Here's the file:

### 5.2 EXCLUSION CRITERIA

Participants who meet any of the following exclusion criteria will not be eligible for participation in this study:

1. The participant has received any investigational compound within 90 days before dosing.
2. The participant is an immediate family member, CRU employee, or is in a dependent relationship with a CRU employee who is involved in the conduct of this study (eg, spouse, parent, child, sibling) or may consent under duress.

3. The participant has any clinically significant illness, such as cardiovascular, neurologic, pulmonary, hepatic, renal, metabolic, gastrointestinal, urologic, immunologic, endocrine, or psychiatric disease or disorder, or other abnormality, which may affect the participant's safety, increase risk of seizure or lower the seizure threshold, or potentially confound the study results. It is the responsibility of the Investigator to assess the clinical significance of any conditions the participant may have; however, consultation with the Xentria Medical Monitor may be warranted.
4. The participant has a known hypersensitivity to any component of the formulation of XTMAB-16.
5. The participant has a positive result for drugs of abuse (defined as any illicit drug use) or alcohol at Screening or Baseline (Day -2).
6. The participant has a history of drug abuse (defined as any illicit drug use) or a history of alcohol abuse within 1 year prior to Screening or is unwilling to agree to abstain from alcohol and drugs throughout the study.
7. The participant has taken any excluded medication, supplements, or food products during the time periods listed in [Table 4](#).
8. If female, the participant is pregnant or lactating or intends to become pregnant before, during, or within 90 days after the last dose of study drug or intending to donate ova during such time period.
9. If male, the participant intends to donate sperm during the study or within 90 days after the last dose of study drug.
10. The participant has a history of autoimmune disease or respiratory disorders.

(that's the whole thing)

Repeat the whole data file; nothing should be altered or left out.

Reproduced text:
### 5.2 EXCLUSION CRITERIA

Participants who meet any of the following exclusion criteria will not be eligible for participation in this study:

1. The participant has received any investigational compound within 90 days before dosing.
2. The participant is an immediate family member, CRU employee, or is in a dependent relationship with a CRU employee who is involved in the conduct of this study (eg, spouse, parent, child, sibling) or may consent under duress.

3. The participant has any clinically significant illness, such as cardiovascular, neurologic, pulmonary, hepatic, renal, metabolic, gastrointestinal, urologic, immunologic, endocrine, or psychiatric disease or disorder, or other abnormality, which may affect the participant's safety, increase risk of seizure or lower the seizure threshold, or potentially confound the study results. It is the responsibility of the Investigator to assess the clinical significance of any conditions the participant may have; however, consultation with the Xentria Medical Monitor may be warranted.
4. The participant has a known hypersensitivity to any component of the formulation of XTMAB-16.
5. The participant has a positive result for drugs of abuse (defined as any illicit drug use) or alcohol at Screening or Baseline (Day -2).
6. The participant has a history of drug abuse (defined as any illicit drug use) or a history of alcohol abuse within 1 year prior to Screening or is unwilling to agree to abstain from alcohol and drugs throughout the study.
7. The participant has taken any excluded medication, supplements, or food products during the time periods listed in [Table 4](#).
8. If female, the participant is pregnant or lactating or intends to become pregnant before, during, or within 90 days after the last dose of study drug or intending to donate ova during such time period.
9. If male, the participant intends to donate sperm during the study or within 90 days after the last dose of study drug.
10. The participant has a history of autoimmune disease or respiratory disorders.